DALLAS — What do neo-classicism and neo-conservatism have in common?
That's the question at the heart of the design by New York's Robert A.M. Stern Architects for the George W. Bush presidential library, set to open to the public May 1 on the campus of Southern Methodist University.
The $250-million complex holds the president's archive as well as a museum, restaurant, auditorium, policy institute and foundation. Officially known as the George W. Bush Presidential Center, it is carefully and cannily contextual, like much of Stern's work.
Its wide and low-slung form, sunk into a modest hill and ranging from one to three stories high, is wrapped in red brick and cream-colored limestone in an effort to match SMU's Collegiate Georgian buildings. Covering 226,000 square feet, the center is set on a 23-acre piece of land on the eastern edge of campus, about five miles north of downtown Dallas.
With its stripped-down exterior and spacious central plaza leading to its main public entrance, the building owes a clear debt to the work of Dallas architect George Dahl. In particular it evokes Dahl's 1965 Owen Arts Center at SMU, which is also clad in brick and limestone and represents a surprisingly happy marriage of modern architecture and historically minded contextualism.
In fact, the Bush Center shows Stern mining familiar neo-classical territory but also working at (or near) his least decorative; in person the building has a spare, direct and tight-lipped quality that doesn't fully register in photographs.
That very character also links the complex to Bush's political legacy.
Stern's architecture is always steeped in strategic references to past landmarks; there is no doubt he knows how to send, and shape, an architectural message. And the message the front entrance to the Bush Library delivers is clear: This is a building meant to honor a particularly blunt and plain-spoken kind of political power.
Indeed, anyone who has read Bush's 2010 White House memoir, "Decision Points," will notice in Stern's design all sorts of echoes of the 43rd president's approach. The architecture of the complex, like the cadence of that book, is stripped down and unadorned.
The building, like the Bush presidency, aims to stay resolute even at the expense of some nuance. Perhaps the emblematic line of that presidency, after all, came in early 2002, not long after the 9/11 terrorist attacks, when Bush said, "You're either with us or against us; you're either evil or you're good."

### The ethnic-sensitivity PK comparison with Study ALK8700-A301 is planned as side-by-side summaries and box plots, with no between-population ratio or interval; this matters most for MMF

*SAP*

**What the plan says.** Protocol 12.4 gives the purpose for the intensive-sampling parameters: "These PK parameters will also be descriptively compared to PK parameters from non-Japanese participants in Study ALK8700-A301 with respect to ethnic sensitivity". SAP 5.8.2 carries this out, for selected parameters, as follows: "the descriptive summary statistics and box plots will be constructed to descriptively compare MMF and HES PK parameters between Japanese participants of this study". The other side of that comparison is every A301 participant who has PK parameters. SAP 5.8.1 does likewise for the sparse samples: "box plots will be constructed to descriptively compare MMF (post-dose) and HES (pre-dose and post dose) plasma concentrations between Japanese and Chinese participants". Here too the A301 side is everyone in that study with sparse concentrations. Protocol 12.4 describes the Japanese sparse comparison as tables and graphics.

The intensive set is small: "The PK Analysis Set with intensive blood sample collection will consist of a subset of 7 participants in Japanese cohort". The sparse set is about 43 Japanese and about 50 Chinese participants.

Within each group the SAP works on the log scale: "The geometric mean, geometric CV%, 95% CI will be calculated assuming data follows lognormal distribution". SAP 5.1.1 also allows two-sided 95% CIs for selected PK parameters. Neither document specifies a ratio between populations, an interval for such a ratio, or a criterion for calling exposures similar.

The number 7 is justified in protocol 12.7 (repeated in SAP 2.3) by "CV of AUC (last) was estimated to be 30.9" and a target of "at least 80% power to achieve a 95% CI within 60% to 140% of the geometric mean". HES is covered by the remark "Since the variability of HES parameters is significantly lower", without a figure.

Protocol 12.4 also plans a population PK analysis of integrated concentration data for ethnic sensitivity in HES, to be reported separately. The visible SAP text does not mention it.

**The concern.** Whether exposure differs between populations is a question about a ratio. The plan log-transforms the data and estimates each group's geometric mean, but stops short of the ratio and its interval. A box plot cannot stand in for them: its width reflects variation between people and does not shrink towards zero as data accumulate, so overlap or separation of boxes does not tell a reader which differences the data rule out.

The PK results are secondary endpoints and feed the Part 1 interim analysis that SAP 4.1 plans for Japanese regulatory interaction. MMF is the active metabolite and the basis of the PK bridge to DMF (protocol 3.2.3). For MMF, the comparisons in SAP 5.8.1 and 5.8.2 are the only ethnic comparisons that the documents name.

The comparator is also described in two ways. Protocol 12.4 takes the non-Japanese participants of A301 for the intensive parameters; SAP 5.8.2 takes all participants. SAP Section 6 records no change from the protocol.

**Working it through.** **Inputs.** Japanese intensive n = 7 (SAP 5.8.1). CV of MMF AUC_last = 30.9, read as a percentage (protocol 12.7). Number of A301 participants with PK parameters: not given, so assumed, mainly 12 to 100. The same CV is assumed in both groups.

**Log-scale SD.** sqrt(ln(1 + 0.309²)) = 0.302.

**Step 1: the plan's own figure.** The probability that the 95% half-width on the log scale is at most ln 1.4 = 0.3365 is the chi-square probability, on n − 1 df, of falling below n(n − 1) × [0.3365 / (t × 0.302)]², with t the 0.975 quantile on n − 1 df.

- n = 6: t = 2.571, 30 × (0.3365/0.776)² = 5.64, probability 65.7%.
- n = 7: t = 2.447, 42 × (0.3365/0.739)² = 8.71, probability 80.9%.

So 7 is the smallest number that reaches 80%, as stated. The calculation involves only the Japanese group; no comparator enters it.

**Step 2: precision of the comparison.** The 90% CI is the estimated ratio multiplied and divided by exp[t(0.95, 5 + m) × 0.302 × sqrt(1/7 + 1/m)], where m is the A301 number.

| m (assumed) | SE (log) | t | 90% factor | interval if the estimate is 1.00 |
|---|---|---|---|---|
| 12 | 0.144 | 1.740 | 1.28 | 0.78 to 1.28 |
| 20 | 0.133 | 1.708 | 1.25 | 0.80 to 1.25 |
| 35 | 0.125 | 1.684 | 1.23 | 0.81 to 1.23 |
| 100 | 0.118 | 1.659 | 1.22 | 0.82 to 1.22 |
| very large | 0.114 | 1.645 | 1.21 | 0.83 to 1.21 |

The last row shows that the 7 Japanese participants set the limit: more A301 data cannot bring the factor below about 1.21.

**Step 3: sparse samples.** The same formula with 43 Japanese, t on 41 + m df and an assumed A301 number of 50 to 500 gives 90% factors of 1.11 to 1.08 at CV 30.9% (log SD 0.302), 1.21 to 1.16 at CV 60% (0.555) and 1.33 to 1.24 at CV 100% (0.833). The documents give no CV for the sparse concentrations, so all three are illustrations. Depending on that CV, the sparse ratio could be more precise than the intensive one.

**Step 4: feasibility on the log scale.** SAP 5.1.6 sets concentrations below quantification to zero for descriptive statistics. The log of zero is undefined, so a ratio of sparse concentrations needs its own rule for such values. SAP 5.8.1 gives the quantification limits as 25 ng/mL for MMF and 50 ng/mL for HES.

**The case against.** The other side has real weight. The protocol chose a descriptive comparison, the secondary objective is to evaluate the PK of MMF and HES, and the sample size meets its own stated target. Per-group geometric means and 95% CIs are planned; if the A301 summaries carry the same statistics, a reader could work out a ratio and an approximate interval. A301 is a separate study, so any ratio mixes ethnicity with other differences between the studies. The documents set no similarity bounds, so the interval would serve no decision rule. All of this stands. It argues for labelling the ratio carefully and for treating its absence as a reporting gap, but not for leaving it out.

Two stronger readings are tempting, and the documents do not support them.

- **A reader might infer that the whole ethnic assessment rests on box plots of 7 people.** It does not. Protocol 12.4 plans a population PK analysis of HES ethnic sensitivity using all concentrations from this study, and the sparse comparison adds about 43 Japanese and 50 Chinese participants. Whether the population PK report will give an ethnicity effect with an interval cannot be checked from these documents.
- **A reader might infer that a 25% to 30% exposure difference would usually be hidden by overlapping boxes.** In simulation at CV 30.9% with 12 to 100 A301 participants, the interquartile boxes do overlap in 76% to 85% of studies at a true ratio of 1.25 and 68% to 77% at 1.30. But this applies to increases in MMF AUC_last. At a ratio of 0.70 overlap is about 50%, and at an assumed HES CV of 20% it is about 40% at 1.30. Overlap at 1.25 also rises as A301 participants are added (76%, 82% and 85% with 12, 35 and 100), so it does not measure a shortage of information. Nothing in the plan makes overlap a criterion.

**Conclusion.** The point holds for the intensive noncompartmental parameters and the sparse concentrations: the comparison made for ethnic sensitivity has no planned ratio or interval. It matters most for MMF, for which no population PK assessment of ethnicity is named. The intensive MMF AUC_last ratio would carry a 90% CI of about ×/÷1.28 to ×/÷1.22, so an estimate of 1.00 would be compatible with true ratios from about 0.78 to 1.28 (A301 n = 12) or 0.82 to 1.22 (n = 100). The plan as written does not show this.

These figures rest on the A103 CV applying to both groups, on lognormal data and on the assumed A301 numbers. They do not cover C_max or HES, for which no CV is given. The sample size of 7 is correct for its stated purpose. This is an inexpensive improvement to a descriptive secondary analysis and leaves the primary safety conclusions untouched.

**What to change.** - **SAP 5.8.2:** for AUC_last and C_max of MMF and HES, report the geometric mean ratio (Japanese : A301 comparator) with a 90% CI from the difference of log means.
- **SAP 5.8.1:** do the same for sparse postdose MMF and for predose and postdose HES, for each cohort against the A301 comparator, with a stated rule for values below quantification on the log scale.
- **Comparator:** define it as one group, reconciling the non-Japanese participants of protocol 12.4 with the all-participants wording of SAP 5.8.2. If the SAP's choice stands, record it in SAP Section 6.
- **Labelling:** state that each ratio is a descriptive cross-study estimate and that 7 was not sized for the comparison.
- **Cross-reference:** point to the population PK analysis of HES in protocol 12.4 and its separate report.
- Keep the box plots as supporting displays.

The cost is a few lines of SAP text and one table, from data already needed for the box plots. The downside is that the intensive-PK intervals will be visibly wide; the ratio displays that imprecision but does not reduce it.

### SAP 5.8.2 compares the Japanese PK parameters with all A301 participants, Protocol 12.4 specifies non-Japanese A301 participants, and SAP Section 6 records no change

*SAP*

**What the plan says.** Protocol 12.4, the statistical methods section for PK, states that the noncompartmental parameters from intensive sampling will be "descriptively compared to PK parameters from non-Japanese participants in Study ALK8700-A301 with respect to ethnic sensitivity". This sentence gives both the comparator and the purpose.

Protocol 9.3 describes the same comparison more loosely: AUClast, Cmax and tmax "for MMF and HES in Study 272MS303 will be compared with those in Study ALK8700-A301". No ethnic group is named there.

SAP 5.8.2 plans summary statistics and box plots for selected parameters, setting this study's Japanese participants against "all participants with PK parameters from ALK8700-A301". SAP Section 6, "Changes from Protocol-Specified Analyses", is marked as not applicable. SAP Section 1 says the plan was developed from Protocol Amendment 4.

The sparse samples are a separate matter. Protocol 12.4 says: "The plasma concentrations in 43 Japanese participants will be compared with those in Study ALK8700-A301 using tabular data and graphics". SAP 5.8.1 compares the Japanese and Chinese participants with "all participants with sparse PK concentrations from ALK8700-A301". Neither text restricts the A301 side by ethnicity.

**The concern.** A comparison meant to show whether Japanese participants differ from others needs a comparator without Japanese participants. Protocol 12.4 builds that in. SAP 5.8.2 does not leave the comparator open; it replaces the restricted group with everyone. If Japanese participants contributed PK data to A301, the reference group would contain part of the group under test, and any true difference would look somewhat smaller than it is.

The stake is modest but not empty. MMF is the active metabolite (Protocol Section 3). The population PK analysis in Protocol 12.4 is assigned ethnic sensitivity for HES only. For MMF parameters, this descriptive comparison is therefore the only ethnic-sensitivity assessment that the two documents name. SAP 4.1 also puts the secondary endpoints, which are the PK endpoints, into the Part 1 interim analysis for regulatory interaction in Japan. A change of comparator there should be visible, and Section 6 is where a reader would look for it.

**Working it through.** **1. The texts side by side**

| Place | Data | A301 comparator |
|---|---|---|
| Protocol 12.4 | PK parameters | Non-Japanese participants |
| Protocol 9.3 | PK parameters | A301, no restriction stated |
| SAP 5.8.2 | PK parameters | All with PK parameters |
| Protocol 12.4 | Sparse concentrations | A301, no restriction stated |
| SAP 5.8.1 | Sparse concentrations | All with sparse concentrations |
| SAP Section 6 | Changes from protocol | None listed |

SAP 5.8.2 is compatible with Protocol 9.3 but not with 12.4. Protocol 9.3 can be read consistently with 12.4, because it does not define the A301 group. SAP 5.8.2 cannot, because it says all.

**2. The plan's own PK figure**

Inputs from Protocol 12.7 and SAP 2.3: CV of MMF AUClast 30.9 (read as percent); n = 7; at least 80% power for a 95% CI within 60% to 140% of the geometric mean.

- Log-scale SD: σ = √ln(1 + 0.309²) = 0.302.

"America's influence is considerable, and we will use it confidently in freedom's cause," Bush said in his second inaugural address. "My most solemn duty is to protect this nation and its people against further attacks and emerging threats. Some have unwisely chosen to test America's resolve and have found it firm."
The resolve of Stern's architecture here is also unyielding, and in certain spots excessively so. This is especially true in the public entrance plaza, with its three-sided colonnade of squared-off pillars.
This outdoor room has unavoidable and frankly unnerving connections to the architecture of muscular state power. It has echoes, fairly faint but altogether present, of authoritarian landmarks of a much grander scale, among them the 1959 National Museum of China on Tiananmen Square in Beijing and the buildings Adalberto Libera and other architects designed for Benito Mussolini in Rome.
The building is more approachable, a bit softer and certainly more polished inside. Doors and windows are framed in bronze, and the floors are gleaming Tunisian limestone.
Just past the ticket desk, visitors will move into the building's architectural heart: a double-height gathering space called Freedom Hall. It is lined on its upper walls with high-definition video screens and, above that, a coffered wooden ceiling. From the outside this space reads as a tower, or beacon, the only vertical form in an otherwise horizontal building.
The museum, holding exhibits on the Bush presidency designed by Virginia-based PRD Group, covers 43,000 square feet. It includes a full-scale replica of the Oval Office that opens onto a Texas Rose Garden. On its upper level, the complex holds an apartment available for use by the Bush family.
The building empties on the back into spacious public garden by the landscape architect Michael Van Valkenburgh, which slopes down toward a noisy stretch of freeway. Seen from the garden, the complex is a good deal bulkier and less coherently organized than it looks as you face the main entrance.
The western façade, facing the SMU campus and holding the entrance to the Bush Institute, is marked by a squared-off, double-height limestone portico. It overlooks, among other buildings, the 2001 Meadows Museum by the Chicago firm Hammond Beeby Rupert Ainge, another exercise in red-brick contextualism but one that is a good deal frillier than Stern's design.
Any presidential library is a curious architectural blend of biography and autobiography. The president has a say in how it turns out — and in this case so does the president's wife, since Laura Bush was an active participant in the design process. The architect has a say. The National Archives, which will run the library and museum, and the host university have a say.
And what emerges, finally, is an image, necessarily imperfect, of a president in architectural form.
Whatever you make of Stern's architectural sensibility, give him this much: His design for the Bush library is an unapologetically direct portrait of a controversial president and his political personality.
You might find it overly nostalgic for a simpler political and cultural past — or a bit too credulous of the idea that a decisive president is a serious-minded president.
But the architectural bottom line is plain to see. You don't have to squint, or read between the lines, to make it out.
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